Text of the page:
Armed conflict

Why is armed conflict a health and human rights issue?

Armed conflict has severe negative consequences on health and human rights, with women and children especially vulnerable to abuse during times of war. As explained by Médecins Sans Frontières (MSF), armed conflict increases the risk of human rights violations, such as harassment, displacement, violent attacks, rape or murder.[1] Currently, the UN High Commissioner for Refugees has reported that the health and human rights of approximately 12.4 million people, have been affected by conflict or persecution.[2]

What are the issues?

Some of the violations of the right to health and other human rights that have been reported in areas affected by conflict include the:

  • Attacks on health facilities and targeted shelling of hospitals, clinics and health centers
  • Confiscation of medicines, medical equipment or health products by armed groups
  • Obstruction of health facilities by blocking roads, imposing checkpoints and other methods
  • Arrest, assault or intimidation of health workers for fulfilling their ethical duty to provide health services impartially
  • Restrictions on health services available to individuals or groups from an opposing side
  • Use of physical or psychological torture, which can be characterized by the withholding of food or water, being forced to stand, sleep deprivation, or being subjected to high-level noise [3]

What are the relevant global sources?

Both international human rights law and international humanitarian law protect against the violations of health and human rights during instances of armed conflict or war.[4] One of the most important legal instruments is the International Covenant on Civil and Political Rights, which protects the rights to: physical integrity, in the form of the right to life and freedom from torture and slavery; liberty and security of the person, in the form of freedom from arbitrary arrest and detention; prohibition of any propaganda for war, of national or religious hatred, incitement to discrimination, hostility or violence; and non-discrimination, minority rights and equality before the law.

What can health workers do?

Health workers based outside of conflict-affected areas can assist in a variety of ways. According to Human Rights Watch, health workers can help train colleagues based in conflict-affected areas and lobby their governments to ensure health workers are protected from attacks.[5] They can also help analyze health-related data collected in areas affected by conflict, to bolster important surveillance programs and ensure the continuity of health reporting.

In some countries, health workers can train police and military who will be stationed in areas affected by conflict. Key training topics may include: respect and protection of health services; rights and responsibilities of medical personnel, and an overview of health workers’ ethical duty of impartiality.[6]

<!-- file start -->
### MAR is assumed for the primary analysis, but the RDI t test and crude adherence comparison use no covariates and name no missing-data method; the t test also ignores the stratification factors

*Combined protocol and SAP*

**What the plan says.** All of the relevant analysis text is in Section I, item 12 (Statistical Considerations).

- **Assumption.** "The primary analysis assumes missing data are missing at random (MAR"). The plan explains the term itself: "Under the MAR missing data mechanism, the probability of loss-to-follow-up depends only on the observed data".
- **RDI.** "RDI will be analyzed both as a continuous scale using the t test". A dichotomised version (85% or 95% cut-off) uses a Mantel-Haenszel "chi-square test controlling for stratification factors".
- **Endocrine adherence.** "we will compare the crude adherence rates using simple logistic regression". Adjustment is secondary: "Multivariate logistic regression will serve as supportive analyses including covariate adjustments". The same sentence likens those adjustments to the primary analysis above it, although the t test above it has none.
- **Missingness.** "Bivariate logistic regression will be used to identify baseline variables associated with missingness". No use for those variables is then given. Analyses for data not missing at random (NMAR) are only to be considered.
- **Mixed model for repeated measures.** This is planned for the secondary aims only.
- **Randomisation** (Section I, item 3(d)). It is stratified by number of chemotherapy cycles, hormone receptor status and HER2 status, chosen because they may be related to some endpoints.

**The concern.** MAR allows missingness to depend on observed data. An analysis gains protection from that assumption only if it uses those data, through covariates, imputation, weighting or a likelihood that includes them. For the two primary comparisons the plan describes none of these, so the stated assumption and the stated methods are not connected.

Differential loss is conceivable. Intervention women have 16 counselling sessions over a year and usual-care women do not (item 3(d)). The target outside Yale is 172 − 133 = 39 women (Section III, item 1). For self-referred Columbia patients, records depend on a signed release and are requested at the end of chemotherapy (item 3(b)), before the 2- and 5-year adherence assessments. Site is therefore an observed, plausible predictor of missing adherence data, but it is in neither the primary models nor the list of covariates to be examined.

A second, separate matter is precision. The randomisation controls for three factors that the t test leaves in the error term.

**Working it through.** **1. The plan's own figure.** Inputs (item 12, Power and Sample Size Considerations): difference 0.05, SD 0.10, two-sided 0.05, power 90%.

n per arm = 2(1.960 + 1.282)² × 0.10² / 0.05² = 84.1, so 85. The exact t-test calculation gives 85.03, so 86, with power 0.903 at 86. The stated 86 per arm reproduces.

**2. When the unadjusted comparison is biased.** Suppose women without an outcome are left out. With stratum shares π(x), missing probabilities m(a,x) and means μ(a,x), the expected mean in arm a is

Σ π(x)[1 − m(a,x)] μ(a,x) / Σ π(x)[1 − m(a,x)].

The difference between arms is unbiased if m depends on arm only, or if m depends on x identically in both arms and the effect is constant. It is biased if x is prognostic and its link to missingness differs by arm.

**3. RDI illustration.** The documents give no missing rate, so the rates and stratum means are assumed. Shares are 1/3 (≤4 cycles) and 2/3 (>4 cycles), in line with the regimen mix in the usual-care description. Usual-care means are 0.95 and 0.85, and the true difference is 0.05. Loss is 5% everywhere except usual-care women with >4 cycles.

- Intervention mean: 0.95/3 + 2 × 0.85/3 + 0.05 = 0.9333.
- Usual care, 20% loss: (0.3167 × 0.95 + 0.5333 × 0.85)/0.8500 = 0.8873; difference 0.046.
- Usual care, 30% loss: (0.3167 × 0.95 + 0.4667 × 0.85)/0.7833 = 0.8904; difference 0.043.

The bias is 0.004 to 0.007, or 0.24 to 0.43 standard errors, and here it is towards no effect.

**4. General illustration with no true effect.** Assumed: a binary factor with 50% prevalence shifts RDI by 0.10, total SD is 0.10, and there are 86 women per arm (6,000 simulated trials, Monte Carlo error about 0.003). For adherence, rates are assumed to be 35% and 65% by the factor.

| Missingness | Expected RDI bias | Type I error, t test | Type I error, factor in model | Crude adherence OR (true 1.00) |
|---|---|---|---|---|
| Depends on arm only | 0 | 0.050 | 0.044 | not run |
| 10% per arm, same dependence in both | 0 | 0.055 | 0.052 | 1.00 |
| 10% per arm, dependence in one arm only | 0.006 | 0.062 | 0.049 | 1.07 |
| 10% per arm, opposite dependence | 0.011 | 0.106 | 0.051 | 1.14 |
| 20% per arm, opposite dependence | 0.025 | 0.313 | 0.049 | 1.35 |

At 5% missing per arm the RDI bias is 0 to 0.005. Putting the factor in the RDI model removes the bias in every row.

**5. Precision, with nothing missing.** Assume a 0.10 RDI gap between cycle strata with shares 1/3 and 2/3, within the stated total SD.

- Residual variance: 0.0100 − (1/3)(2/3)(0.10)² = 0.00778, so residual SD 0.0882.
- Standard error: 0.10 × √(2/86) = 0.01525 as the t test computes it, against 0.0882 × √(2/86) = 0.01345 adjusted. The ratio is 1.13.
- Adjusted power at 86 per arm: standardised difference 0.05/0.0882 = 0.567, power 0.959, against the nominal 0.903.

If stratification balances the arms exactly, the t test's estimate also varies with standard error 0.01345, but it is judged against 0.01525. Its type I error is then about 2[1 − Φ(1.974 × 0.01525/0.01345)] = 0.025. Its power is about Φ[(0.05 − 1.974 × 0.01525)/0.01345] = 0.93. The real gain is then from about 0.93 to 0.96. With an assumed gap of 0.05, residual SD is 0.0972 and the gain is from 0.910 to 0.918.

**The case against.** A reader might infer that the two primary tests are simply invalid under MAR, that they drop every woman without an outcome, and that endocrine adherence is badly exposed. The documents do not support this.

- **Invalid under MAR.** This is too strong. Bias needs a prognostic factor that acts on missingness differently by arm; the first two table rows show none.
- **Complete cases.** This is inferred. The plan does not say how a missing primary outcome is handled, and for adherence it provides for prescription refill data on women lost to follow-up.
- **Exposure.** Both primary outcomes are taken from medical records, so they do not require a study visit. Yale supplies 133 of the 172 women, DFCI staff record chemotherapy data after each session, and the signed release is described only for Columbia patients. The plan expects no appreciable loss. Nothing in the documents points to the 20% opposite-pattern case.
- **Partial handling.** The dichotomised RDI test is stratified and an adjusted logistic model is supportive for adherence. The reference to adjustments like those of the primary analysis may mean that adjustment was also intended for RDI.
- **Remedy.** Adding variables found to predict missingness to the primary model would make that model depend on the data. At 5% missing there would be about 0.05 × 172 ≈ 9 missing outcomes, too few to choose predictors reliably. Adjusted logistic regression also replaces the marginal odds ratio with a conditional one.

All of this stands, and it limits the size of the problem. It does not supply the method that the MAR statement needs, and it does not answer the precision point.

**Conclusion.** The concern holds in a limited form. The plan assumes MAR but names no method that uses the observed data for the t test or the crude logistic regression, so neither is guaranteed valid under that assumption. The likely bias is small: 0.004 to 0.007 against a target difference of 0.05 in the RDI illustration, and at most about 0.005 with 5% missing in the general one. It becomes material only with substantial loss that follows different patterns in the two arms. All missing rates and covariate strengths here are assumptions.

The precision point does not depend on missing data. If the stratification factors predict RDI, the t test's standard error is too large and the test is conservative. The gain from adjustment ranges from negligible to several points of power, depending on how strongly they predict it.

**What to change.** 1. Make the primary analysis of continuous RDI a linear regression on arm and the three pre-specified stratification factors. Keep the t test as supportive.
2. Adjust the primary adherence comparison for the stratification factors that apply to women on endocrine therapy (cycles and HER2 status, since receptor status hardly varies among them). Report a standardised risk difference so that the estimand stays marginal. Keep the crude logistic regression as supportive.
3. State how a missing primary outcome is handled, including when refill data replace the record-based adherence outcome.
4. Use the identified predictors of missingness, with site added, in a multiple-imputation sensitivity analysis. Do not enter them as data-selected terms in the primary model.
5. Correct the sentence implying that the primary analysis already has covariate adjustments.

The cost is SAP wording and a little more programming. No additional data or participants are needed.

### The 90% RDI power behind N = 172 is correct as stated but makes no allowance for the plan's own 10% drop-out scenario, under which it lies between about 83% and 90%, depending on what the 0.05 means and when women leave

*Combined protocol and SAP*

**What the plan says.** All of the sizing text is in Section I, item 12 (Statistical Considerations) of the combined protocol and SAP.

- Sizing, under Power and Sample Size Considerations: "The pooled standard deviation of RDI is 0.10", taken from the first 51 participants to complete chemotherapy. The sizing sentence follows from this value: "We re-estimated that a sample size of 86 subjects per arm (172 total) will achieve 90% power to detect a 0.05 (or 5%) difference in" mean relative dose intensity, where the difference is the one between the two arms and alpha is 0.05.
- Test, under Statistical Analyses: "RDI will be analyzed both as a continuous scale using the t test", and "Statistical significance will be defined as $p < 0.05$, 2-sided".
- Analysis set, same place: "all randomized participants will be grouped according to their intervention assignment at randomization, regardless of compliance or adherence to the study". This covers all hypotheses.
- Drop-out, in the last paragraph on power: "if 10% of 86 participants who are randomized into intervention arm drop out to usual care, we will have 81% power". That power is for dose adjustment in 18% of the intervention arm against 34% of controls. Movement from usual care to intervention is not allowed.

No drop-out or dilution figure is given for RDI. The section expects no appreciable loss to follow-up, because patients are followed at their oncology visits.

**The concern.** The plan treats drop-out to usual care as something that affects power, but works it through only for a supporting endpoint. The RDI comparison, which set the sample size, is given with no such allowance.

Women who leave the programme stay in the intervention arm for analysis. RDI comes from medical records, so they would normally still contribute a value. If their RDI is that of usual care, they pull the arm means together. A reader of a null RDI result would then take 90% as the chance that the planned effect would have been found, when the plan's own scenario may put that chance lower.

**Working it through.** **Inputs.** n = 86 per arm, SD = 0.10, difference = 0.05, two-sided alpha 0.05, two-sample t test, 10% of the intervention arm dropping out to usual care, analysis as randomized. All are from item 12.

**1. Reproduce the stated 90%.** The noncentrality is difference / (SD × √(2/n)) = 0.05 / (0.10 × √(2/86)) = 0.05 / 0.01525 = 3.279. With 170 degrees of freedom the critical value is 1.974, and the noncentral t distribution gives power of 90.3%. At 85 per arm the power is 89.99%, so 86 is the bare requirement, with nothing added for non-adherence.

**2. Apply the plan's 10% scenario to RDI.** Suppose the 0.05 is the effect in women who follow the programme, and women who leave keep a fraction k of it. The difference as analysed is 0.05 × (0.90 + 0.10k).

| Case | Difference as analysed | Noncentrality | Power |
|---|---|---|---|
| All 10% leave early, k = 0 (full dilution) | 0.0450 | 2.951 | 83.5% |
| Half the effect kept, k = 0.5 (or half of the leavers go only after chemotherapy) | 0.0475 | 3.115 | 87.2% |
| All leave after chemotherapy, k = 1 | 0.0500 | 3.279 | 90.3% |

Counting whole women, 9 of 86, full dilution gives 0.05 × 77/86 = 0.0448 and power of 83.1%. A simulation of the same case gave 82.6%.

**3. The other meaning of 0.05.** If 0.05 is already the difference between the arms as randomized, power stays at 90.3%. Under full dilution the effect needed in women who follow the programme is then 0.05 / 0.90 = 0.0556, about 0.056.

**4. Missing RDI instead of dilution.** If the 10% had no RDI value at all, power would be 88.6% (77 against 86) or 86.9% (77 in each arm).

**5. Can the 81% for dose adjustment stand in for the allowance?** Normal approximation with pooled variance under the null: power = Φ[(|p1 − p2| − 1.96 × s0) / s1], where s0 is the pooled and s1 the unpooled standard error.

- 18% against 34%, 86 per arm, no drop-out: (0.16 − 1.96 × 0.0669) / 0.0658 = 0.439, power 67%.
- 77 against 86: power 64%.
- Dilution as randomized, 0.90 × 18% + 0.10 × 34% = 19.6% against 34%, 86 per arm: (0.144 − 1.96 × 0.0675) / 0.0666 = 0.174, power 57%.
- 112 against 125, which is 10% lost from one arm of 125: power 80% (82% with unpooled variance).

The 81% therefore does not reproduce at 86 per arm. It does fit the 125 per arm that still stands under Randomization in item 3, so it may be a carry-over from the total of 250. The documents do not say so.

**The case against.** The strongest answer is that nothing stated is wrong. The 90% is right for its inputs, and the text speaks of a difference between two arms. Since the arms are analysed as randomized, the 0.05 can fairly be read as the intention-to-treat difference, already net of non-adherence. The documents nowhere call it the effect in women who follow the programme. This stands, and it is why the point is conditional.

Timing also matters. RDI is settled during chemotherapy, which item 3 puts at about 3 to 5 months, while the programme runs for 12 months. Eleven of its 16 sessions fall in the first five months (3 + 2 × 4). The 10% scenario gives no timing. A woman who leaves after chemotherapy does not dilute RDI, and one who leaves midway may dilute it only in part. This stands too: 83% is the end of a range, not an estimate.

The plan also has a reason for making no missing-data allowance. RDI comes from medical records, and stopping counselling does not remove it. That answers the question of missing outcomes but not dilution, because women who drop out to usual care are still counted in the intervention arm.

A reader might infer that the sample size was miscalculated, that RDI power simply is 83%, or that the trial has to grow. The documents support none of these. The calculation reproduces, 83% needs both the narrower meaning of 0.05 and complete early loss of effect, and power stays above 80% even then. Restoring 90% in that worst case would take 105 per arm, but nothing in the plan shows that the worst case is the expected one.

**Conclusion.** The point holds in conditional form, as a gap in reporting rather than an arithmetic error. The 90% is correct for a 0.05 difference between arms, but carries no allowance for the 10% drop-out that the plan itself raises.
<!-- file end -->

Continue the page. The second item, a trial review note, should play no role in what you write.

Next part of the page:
This page was written by Tara Ornstein in January 2018.

References

[1] MSF, Armed Conflict. Geneva, 2017. 

[2] UNHCR, Global Trends in Forced Displacement in 2015. Geneva, 2016.

[3] K. Footer & L. Rubenstein, A human rights approach to healthcare in conflict. ICRC. Geneva, 2014. 

[4] Icelandic Centre for Human Rights, Human Rights and Conflict. Reykjavik, 2017. 

[5] UNHCR, International Legal Protection of Human Rights in Armed Conflict. Geneva, 2011.

[6] HRW, Safeguarding Health in Conflict. New York, 2015. 

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Resources

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Type of resource: Books and reports

Impunity Must End: Attacks on Health in 23 Countries in Conflict in 2016 (2017)
The Safeguarding Health in Conflict Coalition

Open resource
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Type of resource: Books and reports

Protecting Children Affected by Armed Violence in the Community (2016)
United Nations

Open resource
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Type of resource: Books and reports

Call to Action: Bellagio Conference on Protection of Health Workers, Patients, and Facilities in Times of Violence (2014)
Center for Public Health and Human Rights of Johns Hopkins University

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Type of resource: Books and reports

Armed conflict does not justify violations. In: Human rights for human dignity: A primer on economic, social, and cultural rights (2014)
Amnesty International, pp. 89-93, July

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Type of resource: Books and reports

Conflict situations (2013) - Annual report to the UN General Assembly, A/68/297
Special Rapporteur on the Right to Health

Open resource